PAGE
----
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Sunday, August 24, 2003 - Page updated at 12:00 AM

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Some freeway plans never went anywhere

Seattle Times staff reporter

Matt Masuoka of Bothell posed the question: "Just how many proposed freeways in the Seattle metro area were never built and which ones were they?"

"I've heard about the more well-known ones such as the R.H. Thomson Expressway, Bay Freeway, and Interstate 605," he continued, "but surely there are more, aren't there? What kind of impact would the freeways have on traffic today if they were built?"

We need to go back in history, back to the days when freeways were seemingly free, thanks to the generosity of the federal government, which paid 90 percent of the cost. Planners proposed a host of ambitious projects in the 1950s and 1960s, but most were dead by the mid-1970s, victims of anti-freeway revolts.

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Send comments and questions to Susan Gilmore, sgilmore@seattletimes.com or 206-464-2054.
Only one, Interstate 605, seems to have a little bit of life yet, thanks to an Eastside shopping-mall developer.

Here's the rundown of some roads that never were:

R.H. Thomson Expressway: Anyone who lived in Seattle in the 1960s will remember the bloody battle waged over the highway, named after a turn-of-the-century city engineer, that would have run north through the Central Area and Montlake, through a tube under Union Bay and up through Ravenna to an interchange with the proposed Bothell Freeway.

Voters approved money for the project in 1960. Protests caused officials to change the route, lawsuits tied it up in courts for years and, in 1969, the City Council refused to authorize any more money to study it. Voters agreed to rescind the money in 1972. One remnant from this aborted freeway still exists, a one-lane ramp to nowhere adjacent to Highway 520 at Montlake.

Bay Freeway: The city began planning for this highway in 1954, and voters agreed to raise taxes to pay for it in 1960. It would have carried traffic from Interstate 5 to Seattle Center and the Alaskan Way Viaduct. But by the late 1960s, activists were complaining the elevated freeway would wall off Lake Union from the rest of the city, and when voters decided not to put the Kingdome at Seattle Center, one argument for the project evaporated. Voters killed the freeway in 1972.

East Side Freeway (Interstate 605): This freeway would have been built east of I-405 to ease growing congestion on the Eastside and in South King County. But it drew complaints from myriad communities. When a consultant determined the freeway wasn't needed, the project died. Last year, however, Bellevue Square owner Kemper Freeman Jr. proposed nearly 2,000 miles of new freeway lanes for the region — including a new I-605 through the Snoqualmie Valley and Snohomish County.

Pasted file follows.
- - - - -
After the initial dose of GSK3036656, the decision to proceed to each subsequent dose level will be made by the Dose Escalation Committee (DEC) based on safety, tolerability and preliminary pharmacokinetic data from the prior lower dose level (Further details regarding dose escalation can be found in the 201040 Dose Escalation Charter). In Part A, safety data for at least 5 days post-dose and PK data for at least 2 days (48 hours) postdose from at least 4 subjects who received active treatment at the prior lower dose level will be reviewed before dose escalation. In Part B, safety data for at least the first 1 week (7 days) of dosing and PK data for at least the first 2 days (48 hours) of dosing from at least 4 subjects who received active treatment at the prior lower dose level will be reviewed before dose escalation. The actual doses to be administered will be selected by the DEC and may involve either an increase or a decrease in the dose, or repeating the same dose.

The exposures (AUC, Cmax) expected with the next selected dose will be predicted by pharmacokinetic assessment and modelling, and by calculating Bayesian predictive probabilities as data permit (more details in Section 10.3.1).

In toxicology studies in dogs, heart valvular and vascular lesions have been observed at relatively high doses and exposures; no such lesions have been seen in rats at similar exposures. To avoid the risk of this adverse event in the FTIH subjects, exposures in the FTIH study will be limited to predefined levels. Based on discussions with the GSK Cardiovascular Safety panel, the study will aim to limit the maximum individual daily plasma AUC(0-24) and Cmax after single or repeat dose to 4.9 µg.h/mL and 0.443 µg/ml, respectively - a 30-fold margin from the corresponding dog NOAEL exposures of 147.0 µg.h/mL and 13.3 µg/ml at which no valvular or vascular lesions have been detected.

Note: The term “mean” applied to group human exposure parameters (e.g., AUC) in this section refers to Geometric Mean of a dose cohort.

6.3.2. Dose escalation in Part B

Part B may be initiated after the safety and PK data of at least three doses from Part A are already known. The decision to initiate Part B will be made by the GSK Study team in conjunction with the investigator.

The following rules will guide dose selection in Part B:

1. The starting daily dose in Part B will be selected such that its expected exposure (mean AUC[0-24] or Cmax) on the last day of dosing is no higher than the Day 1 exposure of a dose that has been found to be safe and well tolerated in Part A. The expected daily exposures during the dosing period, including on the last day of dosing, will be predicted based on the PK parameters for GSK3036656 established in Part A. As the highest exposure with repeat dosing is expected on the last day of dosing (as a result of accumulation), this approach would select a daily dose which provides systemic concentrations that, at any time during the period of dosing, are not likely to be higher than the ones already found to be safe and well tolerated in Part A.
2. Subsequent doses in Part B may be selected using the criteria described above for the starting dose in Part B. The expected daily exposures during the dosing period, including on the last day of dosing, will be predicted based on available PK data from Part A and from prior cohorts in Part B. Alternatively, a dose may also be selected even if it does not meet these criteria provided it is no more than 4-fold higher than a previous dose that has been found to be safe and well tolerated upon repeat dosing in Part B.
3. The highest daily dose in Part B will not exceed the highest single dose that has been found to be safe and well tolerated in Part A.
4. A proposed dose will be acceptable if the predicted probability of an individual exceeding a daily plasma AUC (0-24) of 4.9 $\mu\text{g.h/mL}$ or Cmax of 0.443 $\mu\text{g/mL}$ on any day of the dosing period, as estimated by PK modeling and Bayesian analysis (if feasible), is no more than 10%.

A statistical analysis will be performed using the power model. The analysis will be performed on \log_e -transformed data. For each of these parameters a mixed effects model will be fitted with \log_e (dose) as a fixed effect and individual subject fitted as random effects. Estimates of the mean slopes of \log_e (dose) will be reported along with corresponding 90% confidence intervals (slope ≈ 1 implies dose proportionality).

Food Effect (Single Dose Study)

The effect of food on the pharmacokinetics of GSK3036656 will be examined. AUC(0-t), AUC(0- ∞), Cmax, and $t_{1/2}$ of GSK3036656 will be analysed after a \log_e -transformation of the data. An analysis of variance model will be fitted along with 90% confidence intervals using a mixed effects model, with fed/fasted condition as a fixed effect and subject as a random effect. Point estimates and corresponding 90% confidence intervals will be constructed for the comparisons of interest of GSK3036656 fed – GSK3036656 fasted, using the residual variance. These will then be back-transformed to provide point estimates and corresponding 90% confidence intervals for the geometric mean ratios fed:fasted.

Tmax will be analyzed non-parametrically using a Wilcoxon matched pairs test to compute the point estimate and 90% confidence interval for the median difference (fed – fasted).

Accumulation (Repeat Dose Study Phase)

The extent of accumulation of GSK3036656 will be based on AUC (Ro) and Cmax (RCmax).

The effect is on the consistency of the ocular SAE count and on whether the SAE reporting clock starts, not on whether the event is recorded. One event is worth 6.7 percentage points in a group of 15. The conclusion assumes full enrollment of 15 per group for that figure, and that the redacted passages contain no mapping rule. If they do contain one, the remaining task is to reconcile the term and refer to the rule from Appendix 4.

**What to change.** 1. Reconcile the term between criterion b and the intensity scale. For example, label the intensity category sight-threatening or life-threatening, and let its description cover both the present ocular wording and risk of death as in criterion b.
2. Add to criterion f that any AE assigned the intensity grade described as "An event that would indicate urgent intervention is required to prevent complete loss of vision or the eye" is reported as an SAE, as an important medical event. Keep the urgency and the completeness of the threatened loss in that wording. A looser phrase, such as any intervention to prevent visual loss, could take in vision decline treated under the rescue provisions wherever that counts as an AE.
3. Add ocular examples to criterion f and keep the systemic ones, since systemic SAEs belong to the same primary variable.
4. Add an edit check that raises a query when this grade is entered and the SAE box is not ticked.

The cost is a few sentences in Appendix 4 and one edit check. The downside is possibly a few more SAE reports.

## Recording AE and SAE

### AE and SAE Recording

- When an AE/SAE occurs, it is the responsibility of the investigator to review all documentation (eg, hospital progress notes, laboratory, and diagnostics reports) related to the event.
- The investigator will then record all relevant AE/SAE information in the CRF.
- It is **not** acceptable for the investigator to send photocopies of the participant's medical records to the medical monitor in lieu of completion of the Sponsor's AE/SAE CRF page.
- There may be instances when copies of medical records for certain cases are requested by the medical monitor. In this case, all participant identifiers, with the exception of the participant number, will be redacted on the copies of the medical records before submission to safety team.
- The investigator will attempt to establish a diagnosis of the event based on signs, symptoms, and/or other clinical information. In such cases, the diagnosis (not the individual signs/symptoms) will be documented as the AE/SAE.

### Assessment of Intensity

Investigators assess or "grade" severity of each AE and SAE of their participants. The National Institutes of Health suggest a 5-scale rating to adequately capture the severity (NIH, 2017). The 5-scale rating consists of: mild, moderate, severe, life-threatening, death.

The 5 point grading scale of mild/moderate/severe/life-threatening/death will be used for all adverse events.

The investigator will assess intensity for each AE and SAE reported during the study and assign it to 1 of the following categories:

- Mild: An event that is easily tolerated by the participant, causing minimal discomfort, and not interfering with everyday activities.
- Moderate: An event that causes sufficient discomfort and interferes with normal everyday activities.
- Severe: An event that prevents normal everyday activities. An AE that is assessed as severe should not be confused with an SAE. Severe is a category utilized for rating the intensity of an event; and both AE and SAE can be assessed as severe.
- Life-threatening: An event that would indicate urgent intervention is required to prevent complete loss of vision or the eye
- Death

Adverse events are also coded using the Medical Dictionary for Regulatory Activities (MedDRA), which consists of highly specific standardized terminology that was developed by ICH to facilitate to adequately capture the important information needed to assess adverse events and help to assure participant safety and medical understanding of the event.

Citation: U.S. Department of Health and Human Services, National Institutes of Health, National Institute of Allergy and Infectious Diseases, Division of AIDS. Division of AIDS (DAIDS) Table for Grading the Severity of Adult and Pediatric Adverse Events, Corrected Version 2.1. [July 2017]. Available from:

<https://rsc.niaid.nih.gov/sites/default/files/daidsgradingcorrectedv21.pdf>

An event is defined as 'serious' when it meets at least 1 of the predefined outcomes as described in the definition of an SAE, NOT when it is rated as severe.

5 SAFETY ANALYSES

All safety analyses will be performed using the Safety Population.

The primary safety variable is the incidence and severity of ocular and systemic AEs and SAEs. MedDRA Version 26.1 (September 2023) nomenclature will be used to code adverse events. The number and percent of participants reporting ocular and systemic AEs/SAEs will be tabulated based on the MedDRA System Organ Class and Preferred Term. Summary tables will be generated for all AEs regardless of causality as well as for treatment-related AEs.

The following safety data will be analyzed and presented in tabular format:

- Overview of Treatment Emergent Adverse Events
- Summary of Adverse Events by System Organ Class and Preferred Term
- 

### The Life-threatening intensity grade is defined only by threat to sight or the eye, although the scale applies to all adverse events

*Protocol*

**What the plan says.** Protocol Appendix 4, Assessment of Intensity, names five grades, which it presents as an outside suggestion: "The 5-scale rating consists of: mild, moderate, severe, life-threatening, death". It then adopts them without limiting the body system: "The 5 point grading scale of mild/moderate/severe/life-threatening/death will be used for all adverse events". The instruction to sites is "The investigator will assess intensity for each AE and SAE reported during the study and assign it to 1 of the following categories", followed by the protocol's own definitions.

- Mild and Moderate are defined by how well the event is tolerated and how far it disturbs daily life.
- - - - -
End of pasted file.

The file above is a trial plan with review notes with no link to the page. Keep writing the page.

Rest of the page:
North Lake Bridge: This was another bridge across Lake Washington, north of Highway 520. The Legislature ordered a study in 1966, and consultants called for a new, eight-lane freeway from I-605 on the east, crossing Lake Washington to Seattle's Matthews Beach and ending at Aurora Avenue North. Protests of "paving the lake" erupted, and the bridge idea promptly sank.

Bothell Freeway: This six-lane, 13-mile freeway would have run from I-5 through Lake City and into Snohomish County before looping back to Bothell and I-405. It, too, drew strong neighborhood protests and by 1973 was erased from any plans.

Cross-Sound Bridge: Another nonstarter. It was considered by every Legislature from 1949 until at least 1967. The most serious proposal was a four-lane floating bridge from West Seattle to Vashon Island, but the project bogged down and died.

Northwest Expressway: Included in Seattle's comprehensive plan in the 1960s, it would have run through Interbay and Ballard to Aurora. It wasn't included in a 1967 regional transportation study that called for construction of the Thomson Expressway, Bay Freeway and many of the others that were never built.

But even if all these projects had been built, Seattle probably still would have traffic problems today, said Rick Olson of the four-county Puget Sound Regional Council.

In the 1960s, freeway boosters argued the new roads were needed to handle growth. But even those crusading for more concrete didn't anticipate the kind of growth the Puget Sound region has experienced.

"We'd still have plenty of traffic congestion, especially during the commute, because planners underestimated by about 600,000 the number of people who'd be using the system to go to work every day and they didn't give themselves much wiggle room to provide for that magnitude of job growth," Olson said.

"One way to think about the impact of those proposed freeways is to compare the way places are now that didn't get freeways to the way places are that are near major freeways.

"Would downtown Kirkland be more like downtown Bellevue? Would Vashon Island be more like Mercer Island?" he said.

He said planners were correct in anticipating the new freeways would serve a regional population of 2.75 million in 1990. But they forecast only 832,000 jobs, when the number was actually 1.4 million.

"So the morning and evening commutes would have been worse than these planners expected, even if we had built it all, even in 1990," Olson said. He said the 2000 job count was 2 million, or nearly 1.2 million more jobs than the freeways were designed to serve.

"The plan did not anticipate that we'd have to replace the 520 and Alaskan Way Viaduct bridges," Olson said. "And they were right about that. Still afloat and still standing as of 1990. And 2003. But?"

Susan Gilmore: 206-464-2054 or sgilmore@seattletimes.com

Copyright © 2003 The Seattle Times Company

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